Ukiah Daily Journal, September 25, 1980

Ukiah Daily Journal

September 25, 1980

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Issue date: Thursday, September 25, 1980

Pages available: 46 - Used by the World's Finest Libraries and Institutions
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Publication name: Ukiah Daily Journal

Location: Ukiah, California

Pages available: 327,144

Years available: 1954 - 2014

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All text in the Ukiah Daily Journal September 25, 1980, Page 1.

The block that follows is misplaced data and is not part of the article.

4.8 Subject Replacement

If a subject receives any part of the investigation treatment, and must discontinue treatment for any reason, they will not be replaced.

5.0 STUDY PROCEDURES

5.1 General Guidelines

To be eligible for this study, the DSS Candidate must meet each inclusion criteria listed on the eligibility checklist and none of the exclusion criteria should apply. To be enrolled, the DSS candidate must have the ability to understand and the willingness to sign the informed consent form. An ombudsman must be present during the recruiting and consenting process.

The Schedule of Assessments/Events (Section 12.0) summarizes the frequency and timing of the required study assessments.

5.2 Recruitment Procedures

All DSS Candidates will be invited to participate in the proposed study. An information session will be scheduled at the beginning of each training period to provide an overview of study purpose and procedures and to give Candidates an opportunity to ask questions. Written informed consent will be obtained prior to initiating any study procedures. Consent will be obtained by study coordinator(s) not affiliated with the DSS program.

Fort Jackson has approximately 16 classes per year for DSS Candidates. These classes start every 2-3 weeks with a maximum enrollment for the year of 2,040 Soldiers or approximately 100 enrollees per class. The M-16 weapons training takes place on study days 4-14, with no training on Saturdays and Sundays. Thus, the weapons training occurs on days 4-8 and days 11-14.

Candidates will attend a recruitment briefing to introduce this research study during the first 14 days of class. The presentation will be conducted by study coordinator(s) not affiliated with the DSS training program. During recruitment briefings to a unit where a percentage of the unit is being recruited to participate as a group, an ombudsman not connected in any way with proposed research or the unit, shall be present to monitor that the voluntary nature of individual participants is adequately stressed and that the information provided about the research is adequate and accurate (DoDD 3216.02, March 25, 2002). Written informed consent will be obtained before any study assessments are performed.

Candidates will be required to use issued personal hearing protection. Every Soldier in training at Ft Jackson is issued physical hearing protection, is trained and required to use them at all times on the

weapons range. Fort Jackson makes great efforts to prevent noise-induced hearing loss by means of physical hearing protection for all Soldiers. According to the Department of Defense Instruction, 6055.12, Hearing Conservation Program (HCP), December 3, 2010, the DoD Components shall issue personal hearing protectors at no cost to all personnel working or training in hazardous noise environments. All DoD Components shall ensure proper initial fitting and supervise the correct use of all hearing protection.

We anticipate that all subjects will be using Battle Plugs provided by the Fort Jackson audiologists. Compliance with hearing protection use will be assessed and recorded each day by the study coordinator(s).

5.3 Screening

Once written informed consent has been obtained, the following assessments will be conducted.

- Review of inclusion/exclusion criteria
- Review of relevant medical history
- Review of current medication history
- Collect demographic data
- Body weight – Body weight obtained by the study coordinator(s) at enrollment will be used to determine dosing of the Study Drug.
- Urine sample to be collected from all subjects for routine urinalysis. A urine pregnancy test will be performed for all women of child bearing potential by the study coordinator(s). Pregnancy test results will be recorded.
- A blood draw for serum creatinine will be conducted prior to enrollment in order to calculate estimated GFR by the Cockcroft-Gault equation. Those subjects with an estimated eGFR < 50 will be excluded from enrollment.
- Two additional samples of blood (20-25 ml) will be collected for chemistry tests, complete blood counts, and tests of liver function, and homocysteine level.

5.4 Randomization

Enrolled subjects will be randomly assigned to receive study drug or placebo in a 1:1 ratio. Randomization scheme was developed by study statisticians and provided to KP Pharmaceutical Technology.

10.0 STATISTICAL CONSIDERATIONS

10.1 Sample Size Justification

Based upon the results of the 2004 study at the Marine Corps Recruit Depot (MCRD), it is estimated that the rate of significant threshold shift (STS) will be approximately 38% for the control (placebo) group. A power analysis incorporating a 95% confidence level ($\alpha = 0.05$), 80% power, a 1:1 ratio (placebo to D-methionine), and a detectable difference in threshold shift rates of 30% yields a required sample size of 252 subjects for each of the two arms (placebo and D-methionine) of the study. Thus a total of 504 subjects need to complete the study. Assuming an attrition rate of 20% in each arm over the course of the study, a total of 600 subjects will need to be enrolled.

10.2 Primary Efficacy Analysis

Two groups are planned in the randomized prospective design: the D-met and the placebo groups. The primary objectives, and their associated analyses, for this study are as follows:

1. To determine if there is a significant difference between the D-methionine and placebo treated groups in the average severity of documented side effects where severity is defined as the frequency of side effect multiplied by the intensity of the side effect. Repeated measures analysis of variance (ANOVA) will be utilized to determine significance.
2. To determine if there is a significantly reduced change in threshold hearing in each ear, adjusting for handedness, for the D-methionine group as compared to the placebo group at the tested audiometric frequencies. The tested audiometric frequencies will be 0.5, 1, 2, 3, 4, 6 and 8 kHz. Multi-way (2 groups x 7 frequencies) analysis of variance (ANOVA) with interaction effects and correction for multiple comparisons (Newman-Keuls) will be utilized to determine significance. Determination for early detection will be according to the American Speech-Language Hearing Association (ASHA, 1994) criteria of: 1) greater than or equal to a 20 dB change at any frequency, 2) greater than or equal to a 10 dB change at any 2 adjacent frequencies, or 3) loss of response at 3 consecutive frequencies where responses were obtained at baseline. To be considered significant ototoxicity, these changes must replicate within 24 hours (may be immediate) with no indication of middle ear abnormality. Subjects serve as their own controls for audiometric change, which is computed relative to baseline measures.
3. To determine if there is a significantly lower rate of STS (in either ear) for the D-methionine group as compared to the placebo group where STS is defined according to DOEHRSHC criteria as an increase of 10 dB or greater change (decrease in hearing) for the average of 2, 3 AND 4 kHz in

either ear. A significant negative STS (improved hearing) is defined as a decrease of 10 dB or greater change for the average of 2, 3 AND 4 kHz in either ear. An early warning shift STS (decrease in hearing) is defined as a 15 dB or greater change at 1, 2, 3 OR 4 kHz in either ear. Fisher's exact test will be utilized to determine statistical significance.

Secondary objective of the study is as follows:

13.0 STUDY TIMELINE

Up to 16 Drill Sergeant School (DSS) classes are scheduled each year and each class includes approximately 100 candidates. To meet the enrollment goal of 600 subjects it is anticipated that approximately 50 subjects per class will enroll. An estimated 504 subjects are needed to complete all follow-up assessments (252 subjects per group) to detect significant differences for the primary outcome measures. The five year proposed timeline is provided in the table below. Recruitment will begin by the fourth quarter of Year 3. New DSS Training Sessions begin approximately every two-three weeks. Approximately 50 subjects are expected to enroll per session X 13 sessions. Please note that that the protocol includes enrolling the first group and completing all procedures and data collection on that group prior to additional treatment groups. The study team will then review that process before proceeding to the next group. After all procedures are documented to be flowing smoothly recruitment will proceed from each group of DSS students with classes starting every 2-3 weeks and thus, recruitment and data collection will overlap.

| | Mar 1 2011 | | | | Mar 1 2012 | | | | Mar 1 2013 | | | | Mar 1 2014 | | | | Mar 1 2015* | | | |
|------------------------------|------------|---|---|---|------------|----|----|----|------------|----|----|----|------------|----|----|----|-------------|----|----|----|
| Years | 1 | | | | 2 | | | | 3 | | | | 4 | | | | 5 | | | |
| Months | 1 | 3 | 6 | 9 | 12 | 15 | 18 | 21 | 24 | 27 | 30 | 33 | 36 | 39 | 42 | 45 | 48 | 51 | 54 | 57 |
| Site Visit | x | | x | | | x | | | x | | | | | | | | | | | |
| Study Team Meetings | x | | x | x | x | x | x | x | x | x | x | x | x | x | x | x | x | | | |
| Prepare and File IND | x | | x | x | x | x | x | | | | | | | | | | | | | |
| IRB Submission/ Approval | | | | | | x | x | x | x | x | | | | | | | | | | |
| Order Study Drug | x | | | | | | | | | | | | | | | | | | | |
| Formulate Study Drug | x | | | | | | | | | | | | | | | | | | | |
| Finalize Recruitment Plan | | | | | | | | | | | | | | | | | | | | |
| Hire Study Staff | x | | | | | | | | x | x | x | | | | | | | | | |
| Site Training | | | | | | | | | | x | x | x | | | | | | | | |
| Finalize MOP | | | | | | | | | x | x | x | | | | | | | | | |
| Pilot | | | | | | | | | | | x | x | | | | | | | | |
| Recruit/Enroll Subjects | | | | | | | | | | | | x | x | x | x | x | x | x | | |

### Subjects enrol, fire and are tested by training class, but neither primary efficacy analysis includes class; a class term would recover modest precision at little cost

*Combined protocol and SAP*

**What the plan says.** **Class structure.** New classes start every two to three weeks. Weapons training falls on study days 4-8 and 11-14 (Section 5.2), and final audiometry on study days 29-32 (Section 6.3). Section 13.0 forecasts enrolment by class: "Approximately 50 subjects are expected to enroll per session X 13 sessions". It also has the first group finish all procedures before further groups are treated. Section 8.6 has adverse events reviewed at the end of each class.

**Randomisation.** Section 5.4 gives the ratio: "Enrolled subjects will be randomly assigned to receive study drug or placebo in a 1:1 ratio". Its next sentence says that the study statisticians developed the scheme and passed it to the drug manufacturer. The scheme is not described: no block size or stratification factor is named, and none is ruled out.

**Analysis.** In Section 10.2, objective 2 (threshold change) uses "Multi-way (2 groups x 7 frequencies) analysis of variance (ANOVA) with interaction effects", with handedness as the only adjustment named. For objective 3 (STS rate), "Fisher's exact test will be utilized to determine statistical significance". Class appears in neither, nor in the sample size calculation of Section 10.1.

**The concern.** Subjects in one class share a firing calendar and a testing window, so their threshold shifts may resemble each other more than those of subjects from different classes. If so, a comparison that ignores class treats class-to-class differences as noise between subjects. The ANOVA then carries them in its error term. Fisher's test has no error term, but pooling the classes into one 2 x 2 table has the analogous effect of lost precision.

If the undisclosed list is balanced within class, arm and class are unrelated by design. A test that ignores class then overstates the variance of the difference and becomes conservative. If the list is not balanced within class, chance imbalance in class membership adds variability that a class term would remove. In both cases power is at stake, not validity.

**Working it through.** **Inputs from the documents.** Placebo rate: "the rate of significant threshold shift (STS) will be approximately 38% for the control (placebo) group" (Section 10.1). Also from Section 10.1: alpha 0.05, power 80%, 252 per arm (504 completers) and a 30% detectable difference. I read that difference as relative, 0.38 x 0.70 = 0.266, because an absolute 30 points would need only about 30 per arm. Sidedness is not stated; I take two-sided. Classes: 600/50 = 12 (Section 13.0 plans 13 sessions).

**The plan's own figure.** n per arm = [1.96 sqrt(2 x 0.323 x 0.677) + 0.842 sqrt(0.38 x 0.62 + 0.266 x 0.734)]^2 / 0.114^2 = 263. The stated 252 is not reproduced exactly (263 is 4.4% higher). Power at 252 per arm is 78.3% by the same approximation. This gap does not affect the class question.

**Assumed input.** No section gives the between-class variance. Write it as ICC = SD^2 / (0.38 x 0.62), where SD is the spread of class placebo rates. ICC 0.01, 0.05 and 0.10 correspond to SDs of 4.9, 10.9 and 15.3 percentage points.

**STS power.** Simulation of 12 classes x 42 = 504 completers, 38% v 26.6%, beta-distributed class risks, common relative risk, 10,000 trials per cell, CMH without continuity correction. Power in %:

Ukiah Daily Journal (Newspaper) - September 25, 1980, Ukiah, California Thursday, September 25, 1980 120 th Year No. 136 468-0123 ^^^^^ H H H ^^^^ V Redwood Panorama Ukiah, Mendocino County, California 3 Sections 25 Cents Reagan: Iran war blamed on Carter Iraq claims oil port captured By ALVIN B.WEBB BAGHDAD, Iraq (UPI) - Iraq said Its forces today captured Iran's strategic oU port of Khorramshahr on the disputed Stiatt-al-Arab waterway in tHe most stunning gain in the undeclared, four-day-old war. At the same time, Iraqi ground forces 300 mUes north of the port penetrated 20 miles Inside Iran and claimed control over a 100-square-mile strea, and Iraqi and Iranian warplanes intensified bombing attaclcs on each other's major oil installations. Iraqi television broadcast 25 minutes of martial music before it made a special announcement of the capture. Iraq's general command repeated the claim in a communique issued at the same time. Iraq said Khorramshahr was captured after its troops surrounded the city and and the nearby refinery city of Abadan used ioudspealcers, to warn defenderis to surrender or die. The Iraqi tank and infantry column, baclied by artillery and air strilces, that toolc Khorramshar hafi been in the area since Monday. Radio Baghdad said its troops were "in full control" of the Iranian city, which it said has become "the graveyard of the Persians.'' In Paris, Iraqi Vice Premier Tarik Aziz said his nation has accomplished its objectives in Iran, capturing all the disputed territory it bought, and is ready to "make peace immediately" if Tehran meets four demands made by Baghdad. He ruled out a U.S. role in any peace effort. Iran replied by unleashing its U.S.-made fighter planes on almost every major oil facility in Iraq, going almost to the Iraq-Syria border to hit targets. Iran's ambassador to India, A.F. Mo-jtahedi, said Tehrab would not give up '.'even one square meter of water or land until our last drop of blood" is shed. The undeclared war has forced thousands of foreigners, including Americans, to flee from the Persian Gulf war zone and has resulted in a cutoff of oil exports by the two warrhig OPEC nations. One group of Americans refugees was on its way back to the United States. An Iraqi communique said its forces "achieved new victories...' inflicting heavy losses on the enemy,'^' but it provided no details of the land battles in which Iraq claimed it captured 100 square miles of Iranian territory. Actual casualty figures were hard to come by. Both sides claimed killing or capturing more than 150 pilots whose planes were downed in the last four days. Civilian casualties were reported in air attacks. One specific report from Tehran said 34 Iranians were "martyred" and 134 wounded in recent fighting, but the figures did not include any casualties in a series of air and artillery attacks on the massive oil refinery in Abadan." The refinery, one of the world's largest, was still burning and Iraqi troops reportedly surrounding Abadan aild the nearby port of Khorraihshar used loudspeakers to call on the defenders to surrender or die. On Wednesday night Iraq issued a truce' plan that called for Iran to recognize Iraq's sovereignty over disputed border regions and the Shatt Al-Arab waterway and the return of three islands in the strategic Strait of Hormuz. In response, Iranian warplanes today pounded the Iraqi capital of Baghdad as well as oil centers at Kirkuk, Mosul and Al Dawrah. Iraq reported that Iranian jets, in the deepest air penetration to date, struck a gas refinery at Ain Zalah, setting fire to parts of tha facility hear the Syrian border. Iran said it destroyed ah Iraqi refinery and downed at least 25 Iraqi planes with anti-aircraft fire dogfights. Iraqi fighter planes hit Iran's vital. Kharg Island oil terminal for a second straight day. RONALD REAGAN Blames you-know-who United Press International The long shadow of hitemational crisis obscured the American political picture today, leaving no clues as to hdw the Persian Gulf conflict will end or what impact it will have on the campaign. Republican candidate Ronald Reagan had maintained a strict silence on the issue until mid-afternoon .Wednesday, when he laid the blame for the fighting on President Carter's foreign policy. Carter spent several hours consulting with his top international security advisers before emerging to read a brief statement to reporters, saying the Iran-Iraq fighting had created a "very dangerous situation" and warning all other hations to stay out of it. At atKiut the same time, Reagan was in Tyler, Texas, telling television interviewers Carter should bear some responsibility for the war because the administration "helped in the fall of the shah" of Iran. And he later issued a formal statement placing even more of the blame on Carter. "What is happening in Iraq and Iran is the consequence of policies this administration has followed the past SM: years - a vacillating foreign policy and a weakened defense capability are largely to blame,'' he said. Asked if he was laying the blame for the conflict on Carter, he said, "Well, it's his foreign policy." White House press secretary Jody Powell responded: "We don't see anything to be gained by politicizing this crisis. But his "attempt to blame the president for a war between Iraq and Iran is absurd." Carter's statement said the United States "is in no way involved" in the conflict, and "charges to the contrary are obviously and patently false." He said the fightipg - which "reprjssents a dahge^ to the peace and stability of the region'' - should be ended promptly and there must be "absolutely no interference by any other nation." Carter also said concern about oil "is not justified by the present situation." Even if the interruption of shipments persists "for an extended period of time," he said, the consuming nations have a large reserve of supplies on band to compensate for any shortfall. Carter, who returned to Washington early Wednesday from a two-day campaign trip to the West Coast, had no additional campaign trips planned this week. Restructuring electric rates Officials disagree on how and when it can take place By DALE MARTIN Journal Staff Writer City officials are in disagreement as to how and when a restructuring of the municipal electric rates can take place. Following a highly-charged public hearing last week, the council asked the city staff to examhie possible changes in lifeline rates for low and fixed- income people as well as rates for disabled. , While City Manager James SWayne said .the staff is attempting to move ahead on the study, there is some difference of opinion as to when a new rate schedule would be put into motion. Councilmember Kate Riley took exception with a conclusion in a Journal article that Ukiah residents are not likely to see their bills reduced in the immediate future. Riley, who made the proposal before the council, said she thought there would be action on the study within a month. City Manager James Swayne also said the staff would have something to present within a month. But others are less hopeful. "I don't see anything happening in the near future," said councilmember Ted Feibusch. On the other hand. Feibusch remains critical of the way the city has managed the municipal utilities. Feibusch maintains that the since the city does not pay the tremendous amount of taxes and franchise fees that PG&E pays, electric bills could stand to be seven to eight percent below PG&E rates. Mayor Hays Hickey said the staff is "proceeding, as rapidly as we can" but he was not about to predict when a new rate would be produced. "Time alone is a constraint and changing the computerized billing takes time. Between now and next month, there is no way to accomplish the change," he said. The city's electric department head and public works director say the issue is much more complicated. Neither one forse^s a way to subsidize low-income users. The municipal utilities currently operates a three-tiered lifeline structure based on a similar PG&E structure. Under the city system, 3.90 per kilowatt is charged for the first 1240 kilowatts used. Under the next tier, for an equivalent amount of electricity, the rate goes up to 6.266� per kilowatt used. Any usage in excess of 2540 kilowatts is charged 8.6430 per kilowatt. There have been two rate increases in thelast y^ar. When users complain of a 100 percent increase on their bills, it is not due just to the July 1 increase. The July increase increased some bills as high as 55 percent, but it was a March increase that also provided a husky raise, according to Maurice Roper, head of the city's electric department. Roper is pessimistic about coming up with a special rate structure for low and fixed-income people. He said the utility can't be a welfare operation. "Somebody has to pay the bill," Roper said. Although he is sympathetic with people who are having trouble paying their high bills. Roper maintains the city "would be in hot water" if it attempted to start subsiclizing people. It may not be a popular stand to take, but Roper said the real key to lowering bills is to "stop using electricity if we can't afford It." Public works director Al Kruth con-currs with Roper. Hepolnts dismally to PG&E's upcoming rate hike and the new war between Iran and Iraq a^two KATE RILEY Moving ahead big reasons why a new rate structure will be difficult to accomplish. Kruth said the staff has not yet started studying a new structure and he doubted that the utilities would be able to find a new structure. > Grant for marijuana war runs out next we^k By EVELYN SIMPSON Journal Staff Writer The federal grant which pays for the county sheriff's marijuana eradication program runs out next week and most likely will not be continued next year due to the U.S. government's financial difficulties, but potheads and slnsenriilla farmers have no reason for rejoicing. "We have enough additional fupds to finish out this growing season and we are exploring other funding soup^^slor next year," Sheriff Tom Jondahl told the Journal. "Operation Slnsemilla,"the federally funded program to wipe out commercial pot farms in Mendocino County, has resulted in the arrests of approximately 80 growers this year, according to Jondahl. The word "sinsemilla" is Spanish for "seedless" and refers to a particularly potent variety of marijuana favored by dopers and grown illegally by hundreds of Mendocino County residents. "Operation Sinsemilla" has been so effective in the county over the past two years that 27 other California counties and the State of Oregon have sent their narcotics agents here to be trained in how to spot andjr eradicate marijuana farms, -i TheMpeUepartment of Justice and ^JU^Hi^^Pral Drug Enforcement Administration have also sent their agents here for training. One of the main reasons for the county's success In the fight against the illegal weed is dedicated county narcotics investigator Bill Stewart, with the sheriff's department, who even during the deputy sheriff's strike continued to track down marijuana growers. The county is assisted in Its marijuana eradication program by the state Bureau of Narcotic^ Enforcement and by the federal DEA, Stewart said. The federal grant that runs out September 30 provided approximately $20,000 over the past two years to the county for Operation Sin^milla, but finding other money to keep the program going is not expected to be a difficulty, according to Stewart. "We will go on with our eradication program as long as cultivation is going on and as long as it is illegal," SteVvart said. District Attorney Joe Allen said as many as 100 to 150 growers may be busted before this year's growing season ends around October. He estimates there may be as many as 300 commercial sinsemilla growers in Mendocino County and perhaps 1,000 persons growing it for their own consumption. TOM JONDAHL Looking for funds from the desk By Jim Garner A packed house is probable at 8 o'clock tonight at the multi-purpose room at Frank Zeek School. The controversial city sign, ordinance will be discussed by the ad hoc committee that drafted the ordinance and the planning commission that would not accept the "grandfather" portion ol the ordinance. Lee Enemark, Chamber of Commerce president, will moderate the discilssion. l^ore than a few parents are upset over a recent decision at Yokayo School. It seems a miscalculation on enrollment at Yokayo and ii'rank Zeek resulted in one teacher being transferred to Zeek and third, fototh and fifth graders at Yokayo reassigned different teachers and different classes. All this happened after school had been in session 2*/it weeks. Administrators are planning meetings with parents to eXr plalnpermp8t in the minds of many per-�OM when discussing the decision of the Mendocono County Board of Super-viwrs to move In the direction of closing Mendocino Community Hospital's liHMitlent faculty. A^cor^ to Al Beltrami, county ad-JBtaUstmUve officer, the whole reason for the Beilenson hearing (so called becaouse of the ^etlensdn Act which requires the hearing which is set for 9 a.m. Oct. 1? at the Veteran's Memorial BuUdhig is because the 'Isoard is going in the direction of closing the in-patient facility and feels the proposed contract with Ukiah General and Adventist hospitals (tp provide the necessary care) is favorable." *'As long as the couhty meets its obligations io provide care for indigents, I can't see keeping it open," he said. One group interested in details of the proposed MCH closure in the Mendocino Health Planning Council which received reports at its September meeting from committees which have 'studied various iaspects of the.plan to close the community hoq>ltal ihrpatient (acilUy. The council reviewed the pro-poted contra'ct and subsequently voted to express iU concern wiU> caiafft aspects of this contract. . Some question were raised concern- ing comparison with the contract and a document, "Essentials in Contracting lor Hospital Services," prepared by the council in February. "This committee Is especially concerned with the guarantee for hospital care for indigent and low-income persons and other groups of citizens who may not receive adequate care without special considerations in the contract," said a spokesman for the council. One o^ the 'Essentials' is considered to,be "...a policy of no financial screening before care is given..." "*I don't Icnow of any hospital that doesn't have financial screening, "says Larry "Thqmpson, community hospital administrator. "We do. We have to find Out how a patient is going to pay thie bill. I admit 'no financial screehlng' is ridiculous." Tlioihpson hopes that if the in-patient facility is closed it |s used for in-patient care of some kind not office space. "That would be a bad use ot the facility," he said. The board has stated future uses of the MCH buUding will be compatible with its designed use. An Initiative petition c'oncemihg the community hospital closure qualified for the Nov. 4 ballot and has been designeted "Measure A" The affirmative argument for the hospital initiative is signed by James H. Katzel. The argument opposUig the initiative and a rebuttal to the argument In favor were submitted by the Mendocino County Board of Superviosrs and signed by the chairman, John Cimolino. Among the statements in the.rebuttal are: *Mendocino Community Hospital serves only one quarter to one third of the county pop'uiatiqn area ye^ is funded by all county taxpayers. 'Argument In favor speaks only to contihiied medical services, not to health care. Written by a bo4>ltal contract physician, the argument does not address the challenge of Improved medical and liealth care faced 1^ your county supervisors. The numbers presettted have been discredited by the auditor's office. 'County will retain its legal state obligation to provide medical care for all needy and htdigent persons regardlass of .where care |s provided. Such care will continue to all residents pn an open admissions policy. 'Impartial,' audit reports indicate community hospital, is losing money each year. Better gervice can be provided at an overall rediiced cost. ' 'Conununity Hoq>ltal will be utilized for clinic, public health, alcohnun-mood, county counsel states: "State Uw furtber provides that the Mendocino County Board ot Superviaon Is the governing board of the Mendochio Community Hospital. A county qr-dhiance can notchangeetate law." Drummond has stated It is hls,opi' nion that the bdard of supervisors will not be legally bound by the result of tbej election. J . A spokesperson in the county JEElecr tlons Department said, '^That Is hi^ (Drumniond's) (pinion. Tb(e eiectioi^ department certifies the reisults �nd I don't see how they can be Ignored." DetaUs of the proposed Heal& Ser-i vices Developnient Plan which Included proposed changes at MCH were outlin-:' ed in the Journal issues of Sept. 10,12^ 14, and IS. Gobies of tbe plan, draft con" trapt with UUab General and Adventist hpqiitals, 9nd tbe docuuMnt, Essentials f(Nr Contracting for Hbq;>tt�I Servteet; are all available at tbe public Ubrtuy. : Furtber discusaipo (rf tbe propoNiA contract wiU take pliK� ^ the M�i� dpctno Health Pl��inf CouoeO at 7 p.m. Oct.7 4tlloww�r WiUlts. Ihameett^ili ;